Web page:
Content provided under a Creative Commons Attribution license, CC-BY 4.0; code under BSD 3-Clause license. (c)2014 Lorena A. Barba. Thanks: Gilbert Forsyth and Olivier Mesnard, and NSF for support via CAREER award #1149784.

Python Crash Course

Hello! This is a quick intro to numerical programming in Python to help you hit the ground running with the AeroPython set of notebooks. (This intro is a modified version of the first notebook of the CFD Python series by Prof. Lorena A. Barba, July 2013.)

Python may already be installed on your computer (especially if you use OSX or a flavor of Linux). Even so, we recommend that you download and install the free Anaconda Scientific Python distribution. It makes it much easier to hit the ground running.

You will probably want to download a copy of this notebook, or the whole AeroPython collection. We recommend that you then follow along each lesson, experimenting with the code in the notebooks, or typing the code into a separate Python interactive session.

If you decided to work on your local Python installation, you will have to navigate in the terminal to the folder that contains the .ipynb files. Then, to launch the notebook server, just type:

jupyter notebook

You will get a new browser window or tab with a list of the notebooks available in that folder. Click on one and start working!


Python is a high-level open-source language. But the Python world is inhabited by many packages or libraries that provide useful things like array operations, plotting functions, and much more. We can import libraries of functions to expand the capabilities of Python in our programs.

OK! We'll start by importing a few libraries to help us out. First: our favorite library is NumPy, providing a bunch of useful array operations (similar to MATLAB). We will use it a lot! The second library we need is Matplotlib, a 2D plotting library which we will use to plot our results.

The following code will be at the top of most of your programs, so execute this cell first:

In [1]:
# <-- comments in python are denoted by the pound sign, like this one

import numpy                 # we import the array library
from matplotlib import pyplot    # import plotting library

We are importing one library named numpy and we are importing a module called pyplot of a big library called matplotlib.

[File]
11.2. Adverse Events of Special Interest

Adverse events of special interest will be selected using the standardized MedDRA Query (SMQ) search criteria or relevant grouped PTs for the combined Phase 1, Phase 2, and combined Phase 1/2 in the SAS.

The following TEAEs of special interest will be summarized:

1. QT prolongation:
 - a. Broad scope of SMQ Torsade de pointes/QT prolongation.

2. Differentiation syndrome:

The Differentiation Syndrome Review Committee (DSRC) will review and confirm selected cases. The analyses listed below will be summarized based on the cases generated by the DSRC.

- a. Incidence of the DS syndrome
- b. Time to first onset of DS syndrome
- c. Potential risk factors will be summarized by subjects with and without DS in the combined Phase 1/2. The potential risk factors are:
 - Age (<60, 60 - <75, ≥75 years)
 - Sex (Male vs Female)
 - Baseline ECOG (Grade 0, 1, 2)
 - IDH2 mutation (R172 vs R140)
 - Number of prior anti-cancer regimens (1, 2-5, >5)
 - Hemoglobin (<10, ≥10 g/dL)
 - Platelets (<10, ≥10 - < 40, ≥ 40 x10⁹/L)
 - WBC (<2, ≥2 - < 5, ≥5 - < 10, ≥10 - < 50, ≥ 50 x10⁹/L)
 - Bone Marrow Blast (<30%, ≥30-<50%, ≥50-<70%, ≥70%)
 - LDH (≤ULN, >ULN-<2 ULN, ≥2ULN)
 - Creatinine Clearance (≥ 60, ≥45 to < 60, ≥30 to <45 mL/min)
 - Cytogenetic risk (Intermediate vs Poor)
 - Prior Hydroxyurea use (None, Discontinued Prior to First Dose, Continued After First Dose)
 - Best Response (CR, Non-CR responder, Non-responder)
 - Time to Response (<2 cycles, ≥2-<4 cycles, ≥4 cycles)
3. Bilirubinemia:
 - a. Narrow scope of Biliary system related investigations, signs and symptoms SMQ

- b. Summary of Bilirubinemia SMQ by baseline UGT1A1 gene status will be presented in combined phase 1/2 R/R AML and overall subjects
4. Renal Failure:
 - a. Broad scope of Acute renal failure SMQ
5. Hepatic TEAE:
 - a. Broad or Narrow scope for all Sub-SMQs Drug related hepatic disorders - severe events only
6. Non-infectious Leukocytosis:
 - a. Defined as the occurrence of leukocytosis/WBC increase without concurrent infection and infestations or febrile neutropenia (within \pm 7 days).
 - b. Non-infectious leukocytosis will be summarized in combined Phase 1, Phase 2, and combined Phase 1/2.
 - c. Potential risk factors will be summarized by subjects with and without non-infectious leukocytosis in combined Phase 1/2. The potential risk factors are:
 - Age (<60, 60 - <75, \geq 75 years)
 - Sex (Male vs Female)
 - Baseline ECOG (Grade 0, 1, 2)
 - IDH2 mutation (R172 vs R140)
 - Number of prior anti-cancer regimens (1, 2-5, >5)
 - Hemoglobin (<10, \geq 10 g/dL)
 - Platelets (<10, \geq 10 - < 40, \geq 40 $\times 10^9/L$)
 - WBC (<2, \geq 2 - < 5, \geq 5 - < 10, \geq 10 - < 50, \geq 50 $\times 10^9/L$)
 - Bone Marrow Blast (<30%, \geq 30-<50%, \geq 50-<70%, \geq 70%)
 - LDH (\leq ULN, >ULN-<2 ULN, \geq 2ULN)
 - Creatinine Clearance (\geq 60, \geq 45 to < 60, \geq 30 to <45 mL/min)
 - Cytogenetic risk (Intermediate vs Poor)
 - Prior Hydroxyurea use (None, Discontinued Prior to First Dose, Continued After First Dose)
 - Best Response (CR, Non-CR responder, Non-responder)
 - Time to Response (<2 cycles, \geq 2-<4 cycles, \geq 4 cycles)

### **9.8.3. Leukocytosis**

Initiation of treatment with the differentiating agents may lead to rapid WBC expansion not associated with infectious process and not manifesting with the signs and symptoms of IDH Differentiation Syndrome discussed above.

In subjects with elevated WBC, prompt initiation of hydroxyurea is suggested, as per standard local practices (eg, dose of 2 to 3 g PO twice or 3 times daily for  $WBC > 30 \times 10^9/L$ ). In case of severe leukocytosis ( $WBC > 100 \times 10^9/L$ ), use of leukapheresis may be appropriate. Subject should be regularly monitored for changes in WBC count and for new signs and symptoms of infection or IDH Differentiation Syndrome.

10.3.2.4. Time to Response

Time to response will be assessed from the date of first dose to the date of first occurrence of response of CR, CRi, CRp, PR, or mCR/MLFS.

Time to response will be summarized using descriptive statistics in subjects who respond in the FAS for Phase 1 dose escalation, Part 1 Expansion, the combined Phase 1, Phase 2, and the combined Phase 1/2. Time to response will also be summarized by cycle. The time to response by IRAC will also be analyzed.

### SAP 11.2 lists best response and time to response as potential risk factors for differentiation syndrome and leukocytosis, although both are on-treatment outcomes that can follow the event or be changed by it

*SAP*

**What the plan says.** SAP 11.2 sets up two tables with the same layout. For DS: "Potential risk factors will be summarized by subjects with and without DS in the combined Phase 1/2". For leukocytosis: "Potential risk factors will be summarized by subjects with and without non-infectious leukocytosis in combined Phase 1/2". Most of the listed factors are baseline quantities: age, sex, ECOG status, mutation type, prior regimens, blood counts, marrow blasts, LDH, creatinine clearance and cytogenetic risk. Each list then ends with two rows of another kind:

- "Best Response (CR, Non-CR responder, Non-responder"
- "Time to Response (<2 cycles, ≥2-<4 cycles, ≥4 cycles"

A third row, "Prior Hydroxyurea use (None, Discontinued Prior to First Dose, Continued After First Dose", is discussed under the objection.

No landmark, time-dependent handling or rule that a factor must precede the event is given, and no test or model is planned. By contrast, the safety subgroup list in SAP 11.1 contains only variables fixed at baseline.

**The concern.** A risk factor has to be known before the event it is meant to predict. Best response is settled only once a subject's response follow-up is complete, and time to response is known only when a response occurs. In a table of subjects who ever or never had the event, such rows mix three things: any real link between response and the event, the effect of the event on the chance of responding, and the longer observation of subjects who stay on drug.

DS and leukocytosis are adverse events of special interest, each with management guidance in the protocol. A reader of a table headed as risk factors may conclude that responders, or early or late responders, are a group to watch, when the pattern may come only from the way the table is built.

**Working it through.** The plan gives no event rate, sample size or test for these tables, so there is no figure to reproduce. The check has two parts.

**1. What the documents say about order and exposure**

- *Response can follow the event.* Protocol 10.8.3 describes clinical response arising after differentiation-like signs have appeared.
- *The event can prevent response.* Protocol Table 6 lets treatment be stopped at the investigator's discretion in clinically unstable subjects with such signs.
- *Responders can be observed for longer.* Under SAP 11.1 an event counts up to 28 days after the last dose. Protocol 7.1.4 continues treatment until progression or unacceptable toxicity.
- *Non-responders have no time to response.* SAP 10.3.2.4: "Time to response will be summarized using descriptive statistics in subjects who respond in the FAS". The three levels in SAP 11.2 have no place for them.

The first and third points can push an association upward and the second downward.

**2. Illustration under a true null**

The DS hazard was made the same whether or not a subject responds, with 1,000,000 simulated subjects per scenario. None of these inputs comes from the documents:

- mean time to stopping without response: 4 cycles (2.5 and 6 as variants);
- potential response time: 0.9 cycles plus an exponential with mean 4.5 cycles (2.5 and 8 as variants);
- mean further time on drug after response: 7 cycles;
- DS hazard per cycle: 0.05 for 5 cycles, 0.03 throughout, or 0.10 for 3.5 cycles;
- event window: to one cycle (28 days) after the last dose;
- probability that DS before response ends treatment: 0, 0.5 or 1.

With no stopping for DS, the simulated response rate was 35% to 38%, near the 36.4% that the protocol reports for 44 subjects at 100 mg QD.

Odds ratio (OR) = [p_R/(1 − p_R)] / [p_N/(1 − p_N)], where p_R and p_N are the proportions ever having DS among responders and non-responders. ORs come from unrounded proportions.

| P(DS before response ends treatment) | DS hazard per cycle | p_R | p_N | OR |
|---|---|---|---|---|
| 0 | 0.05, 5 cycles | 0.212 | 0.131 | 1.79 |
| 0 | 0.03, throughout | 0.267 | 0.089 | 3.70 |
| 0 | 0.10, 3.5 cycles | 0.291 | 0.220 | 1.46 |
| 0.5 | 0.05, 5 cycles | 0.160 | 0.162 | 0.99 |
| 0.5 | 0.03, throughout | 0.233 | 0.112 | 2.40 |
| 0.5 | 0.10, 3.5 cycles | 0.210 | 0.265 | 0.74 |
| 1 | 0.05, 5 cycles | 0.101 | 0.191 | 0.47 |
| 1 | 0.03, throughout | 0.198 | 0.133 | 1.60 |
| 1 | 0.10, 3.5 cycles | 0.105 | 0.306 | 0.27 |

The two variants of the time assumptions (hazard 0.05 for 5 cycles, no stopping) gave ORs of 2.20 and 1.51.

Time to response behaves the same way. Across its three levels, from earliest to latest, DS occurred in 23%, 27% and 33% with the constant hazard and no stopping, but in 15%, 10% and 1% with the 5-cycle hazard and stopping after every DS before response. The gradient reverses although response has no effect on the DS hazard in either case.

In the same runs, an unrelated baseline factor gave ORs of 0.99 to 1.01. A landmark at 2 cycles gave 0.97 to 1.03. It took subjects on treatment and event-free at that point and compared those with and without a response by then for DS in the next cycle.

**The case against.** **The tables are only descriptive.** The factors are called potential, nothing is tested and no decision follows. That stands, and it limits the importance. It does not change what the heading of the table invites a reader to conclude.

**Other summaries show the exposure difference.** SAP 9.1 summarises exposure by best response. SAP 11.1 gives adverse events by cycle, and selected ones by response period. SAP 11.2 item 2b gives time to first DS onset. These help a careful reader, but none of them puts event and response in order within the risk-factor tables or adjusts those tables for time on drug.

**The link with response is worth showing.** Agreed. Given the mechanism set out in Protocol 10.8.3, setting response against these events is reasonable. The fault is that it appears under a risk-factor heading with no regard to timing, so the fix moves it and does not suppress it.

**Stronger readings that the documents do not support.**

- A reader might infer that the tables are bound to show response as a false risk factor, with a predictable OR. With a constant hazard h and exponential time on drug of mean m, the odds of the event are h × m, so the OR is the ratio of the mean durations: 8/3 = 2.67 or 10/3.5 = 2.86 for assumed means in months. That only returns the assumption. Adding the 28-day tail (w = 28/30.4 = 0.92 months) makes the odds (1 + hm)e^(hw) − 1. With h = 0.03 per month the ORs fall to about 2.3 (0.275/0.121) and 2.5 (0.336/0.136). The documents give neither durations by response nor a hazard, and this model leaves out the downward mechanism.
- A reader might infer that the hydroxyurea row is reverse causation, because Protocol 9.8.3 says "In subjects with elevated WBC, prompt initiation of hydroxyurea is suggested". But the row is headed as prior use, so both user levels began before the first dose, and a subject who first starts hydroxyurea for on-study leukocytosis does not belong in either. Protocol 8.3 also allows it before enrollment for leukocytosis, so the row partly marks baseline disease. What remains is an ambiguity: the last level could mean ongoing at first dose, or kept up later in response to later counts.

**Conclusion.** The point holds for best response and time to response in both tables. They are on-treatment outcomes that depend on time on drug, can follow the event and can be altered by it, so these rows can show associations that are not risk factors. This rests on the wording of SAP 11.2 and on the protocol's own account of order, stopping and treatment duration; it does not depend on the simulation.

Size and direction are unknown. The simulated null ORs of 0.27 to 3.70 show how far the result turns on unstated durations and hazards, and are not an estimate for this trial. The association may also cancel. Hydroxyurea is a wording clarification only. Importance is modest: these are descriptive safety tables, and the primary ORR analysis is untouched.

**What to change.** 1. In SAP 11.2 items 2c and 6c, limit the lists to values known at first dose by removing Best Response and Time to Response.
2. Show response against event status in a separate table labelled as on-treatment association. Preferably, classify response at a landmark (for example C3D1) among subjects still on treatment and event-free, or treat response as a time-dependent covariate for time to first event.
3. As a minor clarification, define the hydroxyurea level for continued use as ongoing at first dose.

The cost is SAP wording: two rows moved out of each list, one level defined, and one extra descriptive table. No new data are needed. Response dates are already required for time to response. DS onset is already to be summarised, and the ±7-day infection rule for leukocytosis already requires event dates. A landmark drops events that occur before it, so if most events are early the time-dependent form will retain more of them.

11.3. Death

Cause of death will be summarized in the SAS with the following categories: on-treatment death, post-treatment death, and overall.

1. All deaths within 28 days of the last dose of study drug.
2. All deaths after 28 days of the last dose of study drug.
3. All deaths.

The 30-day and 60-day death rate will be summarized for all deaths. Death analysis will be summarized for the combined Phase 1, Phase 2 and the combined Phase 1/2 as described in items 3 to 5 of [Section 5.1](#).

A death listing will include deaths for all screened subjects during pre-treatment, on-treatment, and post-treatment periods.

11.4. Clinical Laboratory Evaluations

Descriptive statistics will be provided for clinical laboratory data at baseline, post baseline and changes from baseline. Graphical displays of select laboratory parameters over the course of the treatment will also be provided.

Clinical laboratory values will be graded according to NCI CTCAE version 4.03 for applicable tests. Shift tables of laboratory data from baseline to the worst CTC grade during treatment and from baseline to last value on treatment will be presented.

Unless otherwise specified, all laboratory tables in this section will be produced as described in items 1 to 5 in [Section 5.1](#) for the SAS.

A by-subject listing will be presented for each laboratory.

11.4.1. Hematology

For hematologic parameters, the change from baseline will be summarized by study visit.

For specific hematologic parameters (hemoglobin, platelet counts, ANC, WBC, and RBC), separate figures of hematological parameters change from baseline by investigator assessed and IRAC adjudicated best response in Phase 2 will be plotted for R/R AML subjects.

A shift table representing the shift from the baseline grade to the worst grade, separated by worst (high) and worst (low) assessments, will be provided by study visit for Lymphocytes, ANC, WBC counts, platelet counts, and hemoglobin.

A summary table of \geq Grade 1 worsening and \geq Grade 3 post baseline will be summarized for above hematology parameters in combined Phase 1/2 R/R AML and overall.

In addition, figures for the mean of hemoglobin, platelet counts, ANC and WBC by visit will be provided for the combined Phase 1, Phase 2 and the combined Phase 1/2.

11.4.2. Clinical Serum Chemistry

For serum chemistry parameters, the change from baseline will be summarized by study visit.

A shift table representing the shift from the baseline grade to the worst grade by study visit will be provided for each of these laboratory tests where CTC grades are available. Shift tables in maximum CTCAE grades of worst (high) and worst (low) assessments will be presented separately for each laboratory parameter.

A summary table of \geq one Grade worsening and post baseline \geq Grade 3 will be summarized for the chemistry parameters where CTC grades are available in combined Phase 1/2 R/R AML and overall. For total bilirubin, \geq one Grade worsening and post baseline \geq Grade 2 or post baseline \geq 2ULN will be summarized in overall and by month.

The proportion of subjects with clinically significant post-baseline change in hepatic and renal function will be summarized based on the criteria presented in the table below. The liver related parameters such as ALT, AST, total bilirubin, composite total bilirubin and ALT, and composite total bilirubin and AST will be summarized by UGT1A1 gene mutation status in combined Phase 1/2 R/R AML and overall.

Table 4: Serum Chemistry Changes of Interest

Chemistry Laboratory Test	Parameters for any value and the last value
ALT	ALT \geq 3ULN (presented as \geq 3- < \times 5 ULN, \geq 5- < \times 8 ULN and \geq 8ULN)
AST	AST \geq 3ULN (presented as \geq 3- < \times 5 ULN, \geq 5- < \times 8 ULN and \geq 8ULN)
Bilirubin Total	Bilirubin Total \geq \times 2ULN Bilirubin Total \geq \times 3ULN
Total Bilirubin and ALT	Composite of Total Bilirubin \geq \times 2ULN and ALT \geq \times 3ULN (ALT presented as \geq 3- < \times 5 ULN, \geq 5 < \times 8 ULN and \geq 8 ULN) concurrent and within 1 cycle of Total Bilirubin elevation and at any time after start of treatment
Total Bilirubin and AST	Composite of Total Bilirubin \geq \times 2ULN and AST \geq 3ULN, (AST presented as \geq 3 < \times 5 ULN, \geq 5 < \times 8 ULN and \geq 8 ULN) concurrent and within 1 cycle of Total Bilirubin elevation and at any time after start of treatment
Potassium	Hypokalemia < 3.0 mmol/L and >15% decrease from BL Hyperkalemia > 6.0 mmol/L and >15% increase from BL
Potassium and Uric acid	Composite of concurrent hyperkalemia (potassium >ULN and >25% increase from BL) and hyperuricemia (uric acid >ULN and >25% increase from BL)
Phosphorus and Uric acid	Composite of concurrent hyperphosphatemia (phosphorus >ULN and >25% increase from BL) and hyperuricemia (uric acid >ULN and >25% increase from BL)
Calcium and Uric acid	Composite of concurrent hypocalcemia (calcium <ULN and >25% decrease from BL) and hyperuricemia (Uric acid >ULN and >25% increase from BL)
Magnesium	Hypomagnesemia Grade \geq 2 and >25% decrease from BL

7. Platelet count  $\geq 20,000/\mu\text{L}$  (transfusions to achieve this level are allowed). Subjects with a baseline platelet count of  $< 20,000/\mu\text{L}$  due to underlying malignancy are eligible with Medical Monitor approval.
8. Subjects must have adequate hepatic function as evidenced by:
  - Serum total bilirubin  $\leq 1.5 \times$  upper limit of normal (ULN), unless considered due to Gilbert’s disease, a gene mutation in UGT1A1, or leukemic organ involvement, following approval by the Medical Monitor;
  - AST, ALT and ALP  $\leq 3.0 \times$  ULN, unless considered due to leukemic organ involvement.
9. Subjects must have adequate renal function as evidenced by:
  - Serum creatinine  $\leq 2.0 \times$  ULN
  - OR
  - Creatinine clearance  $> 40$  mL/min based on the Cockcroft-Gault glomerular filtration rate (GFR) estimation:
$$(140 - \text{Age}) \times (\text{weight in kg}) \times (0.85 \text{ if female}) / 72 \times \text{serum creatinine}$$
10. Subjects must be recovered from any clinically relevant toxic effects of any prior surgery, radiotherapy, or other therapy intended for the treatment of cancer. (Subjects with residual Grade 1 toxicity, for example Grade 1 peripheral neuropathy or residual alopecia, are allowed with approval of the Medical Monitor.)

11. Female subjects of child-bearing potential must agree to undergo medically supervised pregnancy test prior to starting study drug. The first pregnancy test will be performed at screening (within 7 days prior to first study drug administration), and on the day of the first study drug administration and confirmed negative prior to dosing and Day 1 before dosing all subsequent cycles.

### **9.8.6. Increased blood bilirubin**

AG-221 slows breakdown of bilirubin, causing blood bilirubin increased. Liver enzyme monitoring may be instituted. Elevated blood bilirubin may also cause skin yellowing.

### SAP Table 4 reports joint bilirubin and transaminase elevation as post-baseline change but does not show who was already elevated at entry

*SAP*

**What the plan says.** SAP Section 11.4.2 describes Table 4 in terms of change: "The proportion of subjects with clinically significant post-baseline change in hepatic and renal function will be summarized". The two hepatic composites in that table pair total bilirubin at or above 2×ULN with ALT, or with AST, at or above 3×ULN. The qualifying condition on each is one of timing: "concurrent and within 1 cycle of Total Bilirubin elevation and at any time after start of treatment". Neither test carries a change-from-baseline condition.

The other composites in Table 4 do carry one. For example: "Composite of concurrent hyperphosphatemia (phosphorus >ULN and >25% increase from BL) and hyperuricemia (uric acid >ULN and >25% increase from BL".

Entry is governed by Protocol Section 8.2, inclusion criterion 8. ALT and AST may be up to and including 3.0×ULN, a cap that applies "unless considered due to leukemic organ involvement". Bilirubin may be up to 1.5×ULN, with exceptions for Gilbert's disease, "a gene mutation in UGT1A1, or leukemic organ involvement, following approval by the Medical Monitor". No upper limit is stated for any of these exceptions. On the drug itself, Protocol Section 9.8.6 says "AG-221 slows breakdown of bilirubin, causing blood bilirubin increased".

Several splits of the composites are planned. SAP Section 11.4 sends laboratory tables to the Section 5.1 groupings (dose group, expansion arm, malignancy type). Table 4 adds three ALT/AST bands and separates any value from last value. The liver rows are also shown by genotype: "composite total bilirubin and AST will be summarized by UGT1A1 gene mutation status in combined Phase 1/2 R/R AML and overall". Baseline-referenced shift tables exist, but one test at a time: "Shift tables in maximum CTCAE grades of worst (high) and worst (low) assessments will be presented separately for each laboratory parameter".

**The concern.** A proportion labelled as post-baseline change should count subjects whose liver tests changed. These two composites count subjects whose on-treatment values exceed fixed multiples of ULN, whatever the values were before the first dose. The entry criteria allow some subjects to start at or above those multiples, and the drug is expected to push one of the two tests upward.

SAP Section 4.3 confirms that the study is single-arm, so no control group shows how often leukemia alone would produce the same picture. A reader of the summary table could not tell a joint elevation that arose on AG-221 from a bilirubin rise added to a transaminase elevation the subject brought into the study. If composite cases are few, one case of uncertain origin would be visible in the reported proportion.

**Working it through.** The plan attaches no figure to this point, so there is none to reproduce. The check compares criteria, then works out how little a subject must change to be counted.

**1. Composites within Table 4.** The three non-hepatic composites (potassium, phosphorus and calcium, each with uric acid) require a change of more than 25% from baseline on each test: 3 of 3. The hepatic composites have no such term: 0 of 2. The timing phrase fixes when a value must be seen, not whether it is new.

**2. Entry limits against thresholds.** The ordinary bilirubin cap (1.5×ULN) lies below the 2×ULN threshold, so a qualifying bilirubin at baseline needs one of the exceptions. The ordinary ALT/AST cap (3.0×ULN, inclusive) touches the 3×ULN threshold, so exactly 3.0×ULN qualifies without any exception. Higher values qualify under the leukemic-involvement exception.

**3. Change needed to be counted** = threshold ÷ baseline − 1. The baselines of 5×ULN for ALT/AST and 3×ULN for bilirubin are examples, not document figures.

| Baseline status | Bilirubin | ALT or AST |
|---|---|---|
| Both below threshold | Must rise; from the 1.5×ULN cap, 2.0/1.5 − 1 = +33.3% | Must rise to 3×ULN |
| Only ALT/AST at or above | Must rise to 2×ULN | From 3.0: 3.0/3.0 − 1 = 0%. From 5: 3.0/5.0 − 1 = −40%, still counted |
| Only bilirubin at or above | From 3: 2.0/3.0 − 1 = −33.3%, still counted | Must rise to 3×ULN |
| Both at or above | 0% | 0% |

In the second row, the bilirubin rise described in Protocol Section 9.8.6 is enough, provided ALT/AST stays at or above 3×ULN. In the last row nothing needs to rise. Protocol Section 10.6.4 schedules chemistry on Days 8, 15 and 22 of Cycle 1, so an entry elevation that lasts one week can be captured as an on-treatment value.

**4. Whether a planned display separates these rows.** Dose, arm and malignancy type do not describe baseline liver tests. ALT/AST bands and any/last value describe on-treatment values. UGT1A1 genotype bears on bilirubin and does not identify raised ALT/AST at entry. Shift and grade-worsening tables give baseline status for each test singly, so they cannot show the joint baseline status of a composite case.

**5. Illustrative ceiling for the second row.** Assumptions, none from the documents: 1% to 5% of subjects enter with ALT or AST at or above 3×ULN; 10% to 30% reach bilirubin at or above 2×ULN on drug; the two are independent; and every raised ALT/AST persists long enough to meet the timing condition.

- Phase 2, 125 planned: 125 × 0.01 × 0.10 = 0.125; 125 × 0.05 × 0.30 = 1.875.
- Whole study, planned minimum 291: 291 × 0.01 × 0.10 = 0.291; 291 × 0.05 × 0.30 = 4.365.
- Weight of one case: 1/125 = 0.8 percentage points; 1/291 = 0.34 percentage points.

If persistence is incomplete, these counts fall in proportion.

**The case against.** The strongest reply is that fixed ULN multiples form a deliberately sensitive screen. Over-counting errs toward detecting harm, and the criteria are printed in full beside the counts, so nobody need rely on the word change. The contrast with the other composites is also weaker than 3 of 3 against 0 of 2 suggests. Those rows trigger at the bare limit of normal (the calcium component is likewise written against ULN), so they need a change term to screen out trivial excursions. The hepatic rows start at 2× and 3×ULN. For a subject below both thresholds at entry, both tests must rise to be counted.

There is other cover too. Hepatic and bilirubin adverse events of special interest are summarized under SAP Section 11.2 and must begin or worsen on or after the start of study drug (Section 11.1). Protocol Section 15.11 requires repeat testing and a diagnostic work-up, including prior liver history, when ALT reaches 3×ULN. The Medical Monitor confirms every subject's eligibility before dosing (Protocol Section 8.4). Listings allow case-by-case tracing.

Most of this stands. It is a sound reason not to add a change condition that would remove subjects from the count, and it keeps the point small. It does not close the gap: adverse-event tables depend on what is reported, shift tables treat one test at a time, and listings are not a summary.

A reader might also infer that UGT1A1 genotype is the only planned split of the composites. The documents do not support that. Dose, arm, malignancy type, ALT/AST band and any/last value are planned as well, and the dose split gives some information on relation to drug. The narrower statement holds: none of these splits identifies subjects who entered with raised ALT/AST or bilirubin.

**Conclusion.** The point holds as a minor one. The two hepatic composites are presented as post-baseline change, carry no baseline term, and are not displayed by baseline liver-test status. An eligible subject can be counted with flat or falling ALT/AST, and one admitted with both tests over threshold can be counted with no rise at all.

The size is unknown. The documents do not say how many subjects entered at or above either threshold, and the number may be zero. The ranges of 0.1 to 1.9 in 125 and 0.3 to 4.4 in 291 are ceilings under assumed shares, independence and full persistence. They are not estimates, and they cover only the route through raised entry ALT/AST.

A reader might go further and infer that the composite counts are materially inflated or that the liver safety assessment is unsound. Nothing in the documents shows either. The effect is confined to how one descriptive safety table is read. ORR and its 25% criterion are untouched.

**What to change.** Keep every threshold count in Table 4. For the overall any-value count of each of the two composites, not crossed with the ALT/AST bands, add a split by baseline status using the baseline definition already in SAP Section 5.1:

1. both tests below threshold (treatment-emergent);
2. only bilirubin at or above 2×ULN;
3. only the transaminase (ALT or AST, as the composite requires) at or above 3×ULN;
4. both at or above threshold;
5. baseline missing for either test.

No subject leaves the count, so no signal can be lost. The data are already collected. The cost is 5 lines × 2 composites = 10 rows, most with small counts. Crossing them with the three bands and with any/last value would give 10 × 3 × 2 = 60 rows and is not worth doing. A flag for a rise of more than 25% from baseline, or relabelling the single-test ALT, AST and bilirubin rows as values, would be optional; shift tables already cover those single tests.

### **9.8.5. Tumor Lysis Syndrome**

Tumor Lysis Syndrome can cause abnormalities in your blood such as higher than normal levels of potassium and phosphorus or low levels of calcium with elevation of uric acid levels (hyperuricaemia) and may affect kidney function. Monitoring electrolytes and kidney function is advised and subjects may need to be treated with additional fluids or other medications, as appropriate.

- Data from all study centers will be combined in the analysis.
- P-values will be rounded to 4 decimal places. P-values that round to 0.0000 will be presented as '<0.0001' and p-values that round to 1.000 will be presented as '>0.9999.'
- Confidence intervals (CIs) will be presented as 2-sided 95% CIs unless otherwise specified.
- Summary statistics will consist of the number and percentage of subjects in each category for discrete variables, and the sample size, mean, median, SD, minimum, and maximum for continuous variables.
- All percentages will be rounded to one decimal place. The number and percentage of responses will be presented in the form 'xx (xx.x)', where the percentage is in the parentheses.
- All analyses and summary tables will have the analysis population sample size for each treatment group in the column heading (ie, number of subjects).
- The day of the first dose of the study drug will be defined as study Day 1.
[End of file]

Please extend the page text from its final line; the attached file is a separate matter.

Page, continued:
To use a function belonging to one of these libraries, we have to tell Python where to look for it. For that, each function name is written following the library name, with a dot in between.

So if we want to use the NumPy function linspace(), which creates an array with equally spaced numbers between a start and end, we call it by writing:

In [2]:
myarray = numpy.linspace(0, 5, 10)
[ 0.          0.55555556  1.11111111  1.66666667  2.22222222  2.77777778
  3.33333333  3.88888889  4.44444444  5.        ]

If we don't preface the linspace() function with numpy, Python will throw an error, because it doesn't know where to find this function. Try it:

In [3]:
myarray = linspace(0, 5, 10)
NameError                                 Traceback (most recent call last)
<ipython-input-3-ed3ba806937a> in <module>()
----> 1 myarray = linspace(0, 5, 10)

NameError: name 'linspace' is not defined

The function linspace() is very useful. Try it changing the input parameters!

Import style:

You will often see code snippets that use the following lines

import numpy as np
import matplotlib.pyplot as plt

What's all of this import-as business? It's a way of creating a 'shortcut' to the NumPy library and the pyplot module. You will see it frequently as it is in common usage, but we prefer to keep out imports explicit. We think it helps with code readability.

Pro tip:

Sometimes, you'll see people importing a whole library without assigning a shortcut for it (like from numpy import *). This saves typing but is sloppy and can get you in trouble. Best to get into good habits from the beginning!

To learn new functions available to you, visit the NumPy Reference page. If you are a proficient Matlab user, there is a wiki page that should prove helpful to you: NumPy for Matlab Users


Python doesn't require explicitly declared variable types, like C and other languages do. Just assign a variable and Python understands what you want:

In [4]:
a = 5      # a is an integer 5
b = 'five' # b is a string of the word 'five'
c = 5.0    # c is a floating point 5  

Ask Python to tell you what type it has assigned to a given variable name like this:

In [5]: